Maybe I'm completely deluded, but I feel perfectly balanced running on the road, including the icy bits. I tried to look into things like YakTrax, but found they are not suitable. The roads are not really covered, for most of it they are dry but with some icy patches that you have to take care on, and that’s not what those devices are developed for. So I just put on my shoes and head out. So far I’ve had no problems.
“Oh Dear, this is cold” was what came to my mind as I opened the door on Monday, though the actually words were slightly different, but let’s keep this blog clean for a change. -7C/20F is without a shadow of a doubt the coldest I have ever been running in, and you know what? It was just great! Maybe it’s subliminal memories from my childhood, but I could stay out in the cold all day. Give me that over the icy cold rain we normally get in November any time. Despite having to slow down on a few occasions to mind my footing, I was flying along the road, almost effortlessly. The temperatures must suit me; assuming that the HRM is correct I recorded yet another best on the HR/pace spreadsheet. In fact, on a couple of occasions I caught myself inadvertently doing sub-7 pace and put on the brakes to keep the effort nice and easy. Despite relaxing as much as I could I ended up with an average pace of 7:37.
The coach keeps reminding me that there is a lot of time left until the marathon and keeps urging me to stay on the relaxed side. Honestly, I keep doing that. An average HR of 140 is very much on the lower end of the scale and the perceived effort level was easy.
Of course, heart rate is not everything and that’s where the evaluation runs come in. Monday’s run doubled as a scouting session to find an ice-free flat half-mile stretch of road, because the road where I had done the last evaluation on was completely covered in ice. I found a good one, but rather far away from home. It meant 3.5 miles of warm-up, but it was the only stretch I could come up with. Apart from the distance from home it was perfect and I ended up going back-and forwards 4 times each way. The Garmin was set on alarm to help me keep the HR close to 161, which for some reason I needed a lot more often than last time round. I managed not to look at the pace numbers at all during the run, but I already knew that the change from last week was significant when I measured the recovery time to HR 130 – 32 seconds, compared to 38 a fortnight ago and 42 before that! Back home I finally looked up the pace figures and my jaw hit the floor. Check this out:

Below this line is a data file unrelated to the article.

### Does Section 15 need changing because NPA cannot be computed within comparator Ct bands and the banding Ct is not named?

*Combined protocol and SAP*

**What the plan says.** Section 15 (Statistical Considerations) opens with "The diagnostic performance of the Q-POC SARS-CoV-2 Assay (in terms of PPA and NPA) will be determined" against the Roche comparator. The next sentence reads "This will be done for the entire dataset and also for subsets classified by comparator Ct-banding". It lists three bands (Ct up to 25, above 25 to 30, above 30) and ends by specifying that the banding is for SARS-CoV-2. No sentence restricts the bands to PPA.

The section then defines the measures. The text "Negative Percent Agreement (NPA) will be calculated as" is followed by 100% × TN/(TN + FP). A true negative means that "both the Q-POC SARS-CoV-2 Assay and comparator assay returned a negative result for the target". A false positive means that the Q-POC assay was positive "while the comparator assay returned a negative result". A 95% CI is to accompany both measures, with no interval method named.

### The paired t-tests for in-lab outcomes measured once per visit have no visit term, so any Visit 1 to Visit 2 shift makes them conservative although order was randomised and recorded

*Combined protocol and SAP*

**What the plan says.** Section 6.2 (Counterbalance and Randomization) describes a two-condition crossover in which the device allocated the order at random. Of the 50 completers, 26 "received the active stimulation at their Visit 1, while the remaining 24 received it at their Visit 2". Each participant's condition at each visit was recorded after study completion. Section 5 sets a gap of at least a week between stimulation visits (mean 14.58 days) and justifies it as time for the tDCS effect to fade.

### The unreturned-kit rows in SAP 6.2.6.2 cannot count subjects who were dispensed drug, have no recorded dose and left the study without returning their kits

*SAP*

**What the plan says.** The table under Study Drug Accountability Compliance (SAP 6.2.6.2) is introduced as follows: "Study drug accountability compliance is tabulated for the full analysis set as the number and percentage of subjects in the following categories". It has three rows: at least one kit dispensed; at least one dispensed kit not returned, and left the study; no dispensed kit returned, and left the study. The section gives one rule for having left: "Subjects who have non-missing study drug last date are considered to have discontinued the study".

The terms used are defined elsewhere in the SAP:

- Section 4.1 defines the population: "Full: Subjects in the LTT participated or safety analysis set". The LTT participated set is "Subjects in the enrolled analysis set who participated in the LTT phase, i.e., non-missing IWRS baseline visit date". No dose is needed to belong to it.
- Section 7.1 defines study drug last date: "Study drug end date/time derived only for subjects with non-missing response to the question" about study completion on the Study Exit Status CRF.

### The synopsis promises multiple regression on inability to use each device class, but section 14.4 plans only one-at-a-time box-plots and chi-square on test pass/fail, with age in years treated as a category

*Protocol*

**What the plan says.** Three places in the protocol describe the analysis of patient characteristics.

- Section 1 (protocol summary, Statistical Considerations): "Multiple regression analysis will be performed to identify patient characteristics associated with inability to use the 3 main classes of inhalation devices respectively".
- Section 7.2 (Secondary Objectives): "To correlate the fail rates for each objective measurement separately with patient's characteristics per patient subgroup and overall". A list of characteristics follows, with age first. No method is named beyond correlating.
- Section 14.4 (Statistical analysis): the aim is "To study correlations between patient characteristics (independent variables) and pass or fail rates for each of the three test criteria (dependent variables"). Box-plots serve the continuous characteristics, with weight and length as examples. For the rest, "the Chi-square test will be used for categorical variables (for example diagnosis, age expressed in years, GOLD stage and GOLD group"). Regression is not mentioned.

Here are the numbers from the last 3 evaluations:
Mile 1 6:40 6:44 6:44
Mile 2 6:55 7:07 6:57
Mile 3 7:14 7:26 6:59
Mile 4 7:16 7:36 7:02
Time to 130 42 42 38
And this is what I got today. Get your heads around this!
Mile 1 6:32 (HR 160)
Mile 2 6:38 (HR 162)
Mile 3 6:31 (HR 162)
Mile 4 6:41 (HR 161)
Time to 130 32
I’ll leave the interpretation of these figures to the coach and hope he won’t come back with “your Garmin must be faulty”. Just looking at this, I like what I see. By the way, the coach thinks my recent improvements might be down to me reaping the rewards from my ultra training this year rather than his own input. I think he is being overly modest.
I was quite surprised to see that I had run my highest monthly mileage of the year this November with 326. I had not aimed at setting a high mileage, nor has this month felt particularly tiring. Amazing!
- 29 Nov
- 10 miles, 1:16:08, 7:37 pace, HR 140
- 30 Nov
- 12 miles, 1:26:30, 7:13 pace, HR 147
incl. 4 miles evaluation:
6:32, 6:38, 6:31, 6:41; 32 seconds to HR 130